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Mr. Browne: I am sure that the hon. Gentleman will understand if I do not comment specifically on any matters that may be before the court or subject to police investigations or electoral petitions. I can make it clear, however, that the Government deplore vote stealing and condemn utterly intimidation of any sort, including that which is linked to the electoral process. I am happy to make this call at the Dispatch Box: if anyone suffered such intimidation in the recent elections, they should report the incident to the police or the electoral office, so it can be dealt with with appropriate vigour.
Although we do not want voters in Northern Ireland to become disillusioned with politics because they fear that elections are not fair, and although the perception of abuse must be dealt with, it is nevertheless the Government's view that draconian measures are not the answer. When taking measures to prevent electoral fraud, we must ensure that we do not put obstacles in the path of genuine voters. Only if we strike that balance will the measures that we take be broadly acceptable to the House and the electorate.
My predecessor, my hon. Friend the Member for Knowsley, North and Sefton, East (Mr. Howarth), dedicated much of his time at the Northern Ireland Office to considering the nature of electoral fraud in Northern Ireland and what could be done to prevent it. I pay tribute to him for his work. I am sure that the House will agree that his contribution on this issue and also the range of matters with which he dealt as Parliamentary UnderSecretary of State for Northern Ireland was significant. It is fair to say that we would not be discussing the Bill without his efforts to find workable solutions to the problems. He met representatives of most of the Northern Ireland parties at the end of last year to discuss the proposals in the Bill. At those meetings, there was broad agreement to the proposals, especially in respect of introducing a photographic electoral identity card.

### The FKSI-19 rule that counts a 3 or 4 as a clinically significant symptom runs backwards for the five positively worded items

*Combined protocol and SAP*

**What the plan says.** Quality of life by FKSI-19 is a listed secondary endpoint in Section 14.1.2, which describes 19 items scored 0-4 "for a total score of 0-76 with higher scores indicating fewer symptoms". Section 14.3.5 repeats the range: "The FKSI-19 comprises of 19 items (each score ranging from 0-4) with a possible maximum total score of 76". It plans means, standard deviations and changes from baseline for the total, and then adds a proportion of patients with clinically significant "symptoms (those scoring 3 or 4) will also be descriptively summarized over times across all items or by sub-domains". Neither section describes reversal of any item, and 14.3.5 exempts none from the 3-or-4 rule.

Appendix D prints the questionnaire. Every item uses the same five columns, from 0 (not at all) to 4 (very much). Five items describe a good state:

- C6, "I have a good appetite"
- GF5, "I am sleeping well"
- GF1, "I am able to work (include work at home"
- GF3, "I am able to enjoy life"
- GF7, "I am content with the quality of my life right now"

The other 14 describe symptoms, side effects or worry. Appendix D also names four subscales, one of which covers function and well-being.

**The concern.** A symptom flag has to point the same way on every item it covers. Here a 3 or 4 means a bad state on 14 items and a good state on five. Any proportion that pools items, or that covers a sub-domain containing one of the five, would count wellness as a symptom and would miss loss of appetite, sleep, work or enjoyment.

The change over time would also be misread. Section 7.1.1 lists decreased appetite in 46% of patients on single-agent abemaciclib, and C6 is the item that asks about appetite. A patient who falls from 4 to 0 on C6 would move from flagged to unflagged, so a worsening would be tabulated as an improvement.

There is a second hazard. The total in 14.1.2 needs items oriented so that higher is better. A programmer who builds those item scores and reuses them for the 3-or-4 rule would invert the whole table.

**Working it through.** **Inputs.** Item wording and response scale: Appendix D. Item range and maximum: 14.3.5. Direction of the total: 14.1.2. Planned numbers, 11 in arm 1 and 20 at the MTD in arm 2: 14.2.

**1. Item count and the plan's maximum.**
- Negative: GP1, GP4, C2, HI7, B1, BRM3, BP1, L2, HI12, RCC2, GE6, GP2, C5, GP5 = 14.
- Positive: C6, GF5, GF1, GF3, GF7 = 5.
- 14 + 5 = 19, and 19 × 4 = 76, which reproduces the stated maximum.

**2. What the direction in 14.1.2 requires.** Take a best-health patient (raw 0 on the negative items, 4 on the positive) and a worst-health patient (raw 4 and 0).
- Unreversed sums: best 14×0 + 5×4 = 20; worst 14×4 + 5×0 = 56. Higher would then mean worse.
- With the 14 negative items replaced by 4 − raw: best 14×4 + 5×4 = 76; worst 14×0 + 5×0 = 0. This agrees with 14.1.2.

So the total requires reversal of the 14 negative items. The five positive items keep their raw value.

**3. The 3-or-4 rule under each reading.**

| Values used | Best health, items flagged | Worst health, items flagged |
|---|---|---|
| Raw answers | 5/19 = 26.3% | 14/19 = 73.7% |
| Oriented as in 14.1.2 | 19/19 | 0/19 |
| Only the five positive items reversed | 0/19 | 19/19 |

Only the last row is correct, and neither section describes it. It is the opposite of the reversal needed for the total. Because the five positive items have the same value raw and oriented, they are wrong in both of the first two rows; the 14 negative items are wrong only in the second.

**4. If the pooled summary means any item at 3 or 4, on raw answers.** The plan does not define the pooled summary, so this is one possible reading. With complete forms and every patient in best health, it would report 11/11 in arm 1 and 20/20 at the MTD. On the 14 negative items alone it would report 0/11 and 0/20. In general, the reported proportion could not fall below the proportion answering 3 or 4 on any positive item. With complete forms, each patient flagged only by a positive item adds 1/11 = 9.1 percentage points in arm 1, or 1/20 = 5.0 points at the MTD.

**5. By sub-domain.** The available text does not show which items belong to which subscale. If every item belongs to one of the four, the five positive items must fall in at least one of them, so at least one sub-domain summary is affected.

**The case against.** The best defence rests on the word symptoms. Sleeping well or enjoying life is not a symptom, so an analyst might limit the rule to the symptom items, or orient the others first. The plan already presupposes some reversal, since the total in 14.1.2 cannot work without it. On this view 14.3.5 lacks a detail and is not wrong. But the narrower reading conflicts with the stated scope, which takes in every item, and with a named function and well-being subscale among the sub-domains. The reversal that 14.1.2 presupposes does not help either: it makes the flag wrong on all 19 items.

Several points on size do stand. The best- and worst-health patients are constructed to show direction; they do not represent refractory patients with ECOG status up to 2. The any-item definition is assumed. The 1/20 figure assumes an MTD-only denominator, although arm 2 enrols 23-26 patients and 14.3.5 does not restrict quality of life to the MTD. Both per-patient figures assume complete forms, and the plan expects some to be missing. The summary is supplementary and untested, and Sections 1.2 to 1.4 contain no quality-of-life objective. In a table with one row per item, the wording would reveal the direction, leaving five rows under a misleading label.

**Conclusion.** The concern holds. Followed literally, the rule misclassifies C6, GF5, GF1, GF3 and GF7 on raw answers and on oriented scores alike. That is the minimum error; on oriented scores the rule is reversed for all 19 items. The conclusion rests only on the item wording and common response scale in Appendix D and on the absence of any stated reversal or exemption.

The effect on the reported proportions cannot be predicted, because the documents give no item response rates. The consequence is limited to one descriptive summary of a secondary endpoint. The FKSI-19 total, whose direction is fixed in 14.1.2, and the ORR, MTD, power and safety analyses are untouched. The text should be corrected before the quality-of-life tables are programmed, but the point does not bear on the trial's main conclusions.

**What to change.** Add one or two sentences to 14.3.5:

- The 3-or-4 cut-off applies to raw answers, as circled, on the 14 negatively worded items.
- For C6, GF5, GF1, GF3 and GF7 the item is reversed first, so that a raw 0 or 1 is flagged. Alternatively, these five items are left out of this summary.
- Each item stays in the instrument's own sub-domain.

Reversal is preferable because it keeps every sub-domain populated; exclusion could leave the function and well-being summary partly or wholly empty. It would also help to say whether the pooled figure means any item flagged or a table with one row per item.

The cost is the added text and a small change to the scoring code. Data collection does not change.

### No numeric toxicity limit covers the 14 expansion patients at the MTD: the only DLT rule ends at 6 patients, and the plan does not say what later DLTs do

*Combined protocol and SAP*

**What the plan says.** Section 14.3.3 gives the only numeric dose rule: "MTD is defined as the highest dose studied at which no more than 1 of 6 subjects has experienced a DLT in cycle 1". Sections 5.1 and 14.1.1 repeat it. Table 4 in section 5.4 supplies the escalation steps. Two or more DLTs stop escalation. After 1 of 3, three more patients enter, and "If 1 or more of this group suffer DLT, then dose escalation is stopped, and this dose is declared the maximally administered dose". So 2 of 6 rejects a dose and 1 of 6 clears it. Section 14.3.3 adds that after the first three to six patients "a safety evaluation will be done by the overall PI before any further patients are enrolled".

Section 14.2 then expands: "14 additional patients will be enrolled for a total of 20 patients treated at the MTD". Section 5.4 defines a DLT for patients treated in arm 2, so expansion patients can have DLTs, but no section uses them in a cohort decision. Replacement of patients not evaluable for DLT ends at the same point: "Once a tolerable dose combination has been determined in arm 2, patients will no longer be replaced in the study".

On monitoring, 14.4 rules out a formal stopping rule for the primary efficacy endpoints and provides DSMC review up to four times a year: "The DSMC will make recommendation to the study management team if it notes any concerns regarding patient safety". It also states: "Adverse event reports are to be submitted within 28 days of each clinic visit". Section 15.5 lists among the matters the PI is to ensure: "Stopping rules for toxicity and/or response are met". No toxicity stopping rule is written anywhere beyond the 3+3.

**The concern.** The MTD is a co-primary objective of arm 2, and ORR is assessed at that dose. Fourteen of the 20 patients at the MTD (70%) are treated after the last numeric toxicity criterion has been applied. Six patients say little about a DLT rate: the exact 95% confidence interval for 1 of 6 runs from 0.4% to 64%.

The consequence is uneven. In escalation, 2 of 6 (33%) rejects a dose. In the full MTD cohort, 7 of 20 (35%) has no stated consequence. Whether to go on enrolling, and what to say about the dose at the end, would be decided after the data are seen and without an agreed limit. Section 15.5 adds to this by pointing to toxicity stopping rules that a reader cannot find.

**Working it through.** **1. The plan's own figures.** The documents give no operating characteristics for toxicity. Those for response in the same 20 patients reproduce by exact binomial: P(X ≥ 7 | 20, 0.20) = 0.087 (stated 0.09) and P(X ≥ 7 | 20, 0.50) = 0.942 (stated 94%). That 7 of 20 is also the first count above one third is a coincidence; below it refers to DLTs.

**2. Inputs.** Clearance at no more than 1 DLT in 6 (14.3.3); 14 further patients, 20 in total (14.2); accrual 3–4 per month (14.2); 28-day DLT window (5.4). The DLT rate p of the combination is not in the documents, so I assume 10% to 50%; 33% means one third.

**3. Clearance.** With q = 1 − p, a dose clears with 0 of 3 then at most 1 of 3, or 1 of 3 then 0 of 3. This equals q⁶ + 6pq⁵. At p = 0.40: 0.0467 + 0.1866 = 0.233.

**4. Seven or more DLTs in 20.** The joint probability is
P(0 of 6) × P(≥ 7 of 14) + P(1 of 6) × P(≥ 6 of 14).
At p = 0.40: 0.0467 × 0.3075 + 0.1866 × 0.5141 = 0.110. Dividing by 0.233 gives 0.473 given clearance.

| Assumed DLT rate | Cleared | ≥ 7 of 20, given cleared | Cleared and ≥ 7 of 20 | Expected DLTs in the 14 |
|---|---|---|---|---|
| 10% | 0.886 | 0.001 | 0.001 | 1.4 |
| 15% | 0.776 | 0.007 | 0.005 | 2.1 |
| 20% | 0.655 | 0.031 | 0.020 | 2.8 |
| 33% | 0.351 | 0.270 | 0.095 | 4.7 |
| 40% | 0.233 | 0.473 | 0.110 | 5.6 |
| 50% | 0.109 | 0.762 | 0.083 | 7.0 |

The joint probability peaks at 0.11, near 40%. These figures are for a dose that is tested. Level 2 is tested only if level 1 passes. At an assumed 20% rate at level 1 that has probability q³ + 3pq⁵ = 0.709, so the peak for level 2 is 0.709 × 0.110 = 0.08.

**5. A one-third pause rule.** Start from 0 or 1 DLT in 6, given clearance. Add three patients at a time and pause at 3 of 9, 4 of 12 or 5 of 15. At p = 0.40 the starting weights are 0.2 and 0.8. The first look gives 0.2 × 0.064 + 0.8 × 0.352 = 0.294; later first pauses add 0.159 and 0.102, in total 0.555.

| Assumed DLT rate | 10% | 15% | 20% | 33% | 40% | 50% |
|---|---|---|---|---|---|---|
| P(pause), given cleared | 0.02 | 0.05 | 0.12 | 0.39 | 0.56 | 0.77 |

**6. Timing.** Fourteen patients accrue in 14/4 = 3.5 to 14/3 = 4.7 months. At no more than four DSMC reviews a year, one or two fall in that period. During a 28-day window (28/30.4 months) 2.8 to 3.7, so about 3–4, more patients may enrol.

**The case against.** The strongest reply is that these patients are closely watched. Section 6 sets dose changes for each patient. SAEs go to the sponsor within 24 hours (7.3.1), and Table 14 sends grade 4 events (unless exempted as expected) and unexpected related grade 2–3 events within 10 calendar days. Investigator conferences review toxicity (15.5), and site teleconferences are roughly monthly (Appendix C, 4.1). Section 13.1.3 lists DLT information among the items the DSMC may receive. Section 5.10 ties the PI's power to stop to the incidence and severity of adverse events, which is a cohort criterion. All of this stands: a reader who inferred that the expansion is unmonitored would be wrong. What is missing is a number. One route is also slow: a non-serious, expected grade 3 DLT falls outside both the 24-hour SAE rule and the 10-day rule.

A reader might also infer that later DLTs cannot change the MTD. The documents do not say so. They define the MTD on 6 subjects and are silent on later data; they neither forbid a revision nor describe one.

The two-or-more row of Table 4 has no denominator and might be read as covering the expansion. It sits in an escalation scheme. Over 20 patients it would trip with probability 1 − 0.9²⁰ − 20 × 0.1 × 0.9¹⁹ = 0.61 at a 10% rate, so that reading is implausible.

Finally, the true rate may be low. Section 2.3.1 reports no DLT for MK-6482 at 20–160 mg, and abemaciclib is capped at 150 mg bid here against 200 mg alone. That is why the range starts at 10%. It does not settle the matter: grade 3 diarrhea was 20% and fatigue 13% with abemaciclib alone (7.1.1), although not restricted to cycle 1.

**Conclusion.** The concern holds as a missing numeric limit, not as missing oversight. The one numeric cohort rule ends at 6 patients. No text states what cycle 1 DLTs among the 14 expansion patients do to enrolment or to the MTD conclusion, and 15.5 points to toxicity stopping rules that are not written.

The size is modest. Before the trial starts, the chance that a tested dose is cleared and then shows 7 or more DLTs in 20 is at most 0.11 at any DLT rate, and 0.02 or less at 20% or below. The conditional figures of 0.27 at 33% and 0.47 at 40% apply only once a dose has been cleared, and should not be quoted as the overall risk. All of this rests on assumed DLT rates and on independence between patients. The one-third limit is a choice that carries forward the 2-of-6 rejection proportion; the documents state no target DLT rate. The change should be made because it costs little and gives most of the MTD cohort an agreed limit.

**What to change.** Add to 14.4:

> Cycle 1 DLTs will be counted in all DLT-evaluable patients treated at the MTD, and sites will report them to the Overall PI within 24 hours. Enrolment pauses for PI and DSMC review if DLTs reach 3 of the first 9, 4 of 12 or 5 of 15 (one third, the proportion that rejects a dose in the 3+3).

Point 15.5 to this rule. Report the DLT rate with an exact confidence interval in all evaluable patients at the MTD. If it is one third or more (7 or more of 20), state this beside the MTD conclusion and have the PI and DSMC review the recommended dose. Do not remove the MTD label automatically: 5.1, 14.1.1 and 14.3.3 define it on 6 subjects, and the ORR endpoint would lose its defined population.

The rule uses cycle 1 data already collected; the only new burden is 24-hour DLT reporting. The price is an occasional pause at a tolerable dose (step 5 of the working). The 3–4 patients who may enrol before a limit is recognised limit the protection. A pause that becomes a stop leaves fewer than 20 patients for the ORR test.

We have been criticised because the measures in the Bill have not been introduced before nowan issue raised by the hon. Member for Solihull (Mr. Taylor). I stress that that has happened not because of a lack of commitment to the problem. The time before publication of the White Paper was used for extensive discussion with the parties and others to ensure that our solutions to the problem of electoral fraud in Northern Ireland were workable and broadly acceptable. I regret that it was not possible to introduce legislation before the elections on 7 June.
Even if the changes made by the Bill had been introduced before the elections, however, the procedures could not have been implemented straight away, as they depend on material collected in the autumn canvass. We had to ensure that the electorate and the parties were well informed about the changes that are being made and that the people were not disfranchised as the result of any untimely haste. In discussion with the Northern Ireland